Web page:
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The Healing Power of Loving Kindness-

What I’m working on presently is recognizing that loving kindness is not just nice, warm and fuzzy, it’s bold, fierce, courageous and absolutely necessary at this present time. Loving kindness is a term we have seen rise in popularity today and especially so in the yoga and meditation communities. When I looked for the definition online, the most common one for loving kindness was an act of tenderness or benevolence. Beyond this, it is also a popularly practiced type of meditation from the Buddhist Theraveda tradition. It is called, Metta or informally Loving Kindness meditation. The idea quite simply is that we repeat statements of loving kindness directed first towards ourselves, then towards others, then to the world. For the most brave and courageous you can advance towards sending loving kindness to your enemies—real or perceived. Yes, you do know who I’m talking about…

For me this exploration began with my interest and study of Buddhism and other world religions. Specifically in my undergraduate college years, in the beautiful foothills of Boulder, Colorado. One evening I attended a dharma talk at the local Buddhist temple when the concept first got introduced to me. I thought, “oh yeah, loving kindness, sounds sweet and cuddly, it must be what fuels the stuffed animal industry and gets monastics to shave their heads.” I’m not soft or sweet and I don’t have an inclination towards baldness, celibacy or the color orange, so I’ll pass. I was okay with terms like self-esteem and self-worth and maybe even self-confidence but loving myself seemed totally out in left field. It really only brought up memories of giggling in groups of girlfriends at the mall when we found out what masturbation was. I left the temple that evening wondering why this religion puts such emphasis on loving kindness towards self when there was no discussion about any gods or actual people we were supposed to be worshipping. I thought like most religions maybe I could just pray or chant away my struggles. Growing up in the Lutheran Church this experience was by all means a full on mind blower yet I had to admit I was deeply intrigued. I thought, I’m smart and open-minded, and even though I don’t like the color orange there was something that felt good about that night.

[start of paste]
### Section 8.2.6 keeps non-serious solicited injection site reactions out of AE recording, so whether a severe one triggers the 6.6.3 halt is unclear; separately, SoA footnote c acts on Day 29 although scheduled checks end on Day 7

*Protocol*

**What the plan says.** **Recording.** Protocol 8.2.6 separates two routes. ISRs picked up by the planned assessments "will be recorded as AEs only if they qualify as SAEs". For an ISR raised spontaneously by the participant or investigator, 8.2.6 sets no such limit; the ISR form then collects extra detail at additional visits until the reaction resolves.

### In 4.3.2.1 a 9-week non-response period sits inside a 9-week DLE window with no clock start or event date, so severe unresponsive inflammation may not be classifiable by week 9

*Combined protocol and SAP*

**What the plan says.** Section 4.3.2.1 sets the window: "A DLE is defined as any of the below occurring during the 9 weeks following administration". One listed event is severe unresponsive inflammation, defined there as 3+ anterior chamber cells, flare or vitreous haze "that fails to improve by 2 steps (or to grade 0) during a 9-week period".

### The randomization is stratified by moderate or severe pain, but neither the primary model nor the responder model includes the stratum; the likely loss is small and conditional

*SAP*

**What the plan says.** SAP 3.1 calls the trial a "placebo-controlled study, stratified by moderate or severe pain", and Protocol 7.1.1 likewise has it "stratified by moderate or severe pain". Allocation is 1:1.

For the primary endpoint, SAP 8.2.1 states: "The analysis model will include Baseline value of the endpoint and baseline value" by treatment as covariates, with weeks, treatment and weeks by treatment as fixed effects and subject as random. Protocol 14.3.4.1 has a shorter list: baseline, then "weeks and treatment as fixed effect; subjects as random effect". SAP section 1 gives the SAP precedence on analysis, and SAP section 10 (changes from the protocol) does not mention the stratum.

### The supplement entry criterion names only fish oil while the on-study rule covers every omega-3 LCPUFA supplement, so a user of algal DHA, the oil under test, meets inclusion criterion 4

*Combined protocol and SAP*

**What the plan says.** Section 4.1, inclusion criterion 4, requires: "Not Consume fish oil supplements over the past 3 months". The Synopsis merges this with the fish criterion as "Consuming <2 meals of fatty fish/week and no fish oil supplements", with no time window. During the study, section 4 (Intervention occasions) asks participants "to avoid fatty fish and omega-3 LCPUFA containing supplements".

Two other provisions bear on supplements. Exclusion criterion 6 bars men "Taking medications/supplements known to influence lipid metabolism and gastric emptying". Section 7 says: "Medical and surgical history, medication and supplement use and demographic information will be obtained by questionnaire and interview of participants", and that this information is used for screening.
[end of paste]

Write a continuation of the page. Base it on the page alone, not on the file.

Turns out I didn’t need to join the club or shave my head to benefit from these ancient and wise teachings. It was just this loving kindness practice that I began to work with some 20 years ago that planted the seeds for my own self-awareness and love to grow. Today it continues to push forward my personal growth and healing process. This practice time and time again has been the key ingredient I needed to move ahead in letting go of old habits and to begin believing in the possibility for change. I couldn’t walk through my deepest held fears and find a new pathway for coping if I didn’t know how to offer myself kindness through the process. In my journey then through bulimia and depression I often wondered, what lies between inflicting pain and caring for myself? Now I know a huge part of that equation is loving kindness. P.S. I am happy to report the adrenal fatigue has also responded very well to that same loving kindness “therapy.”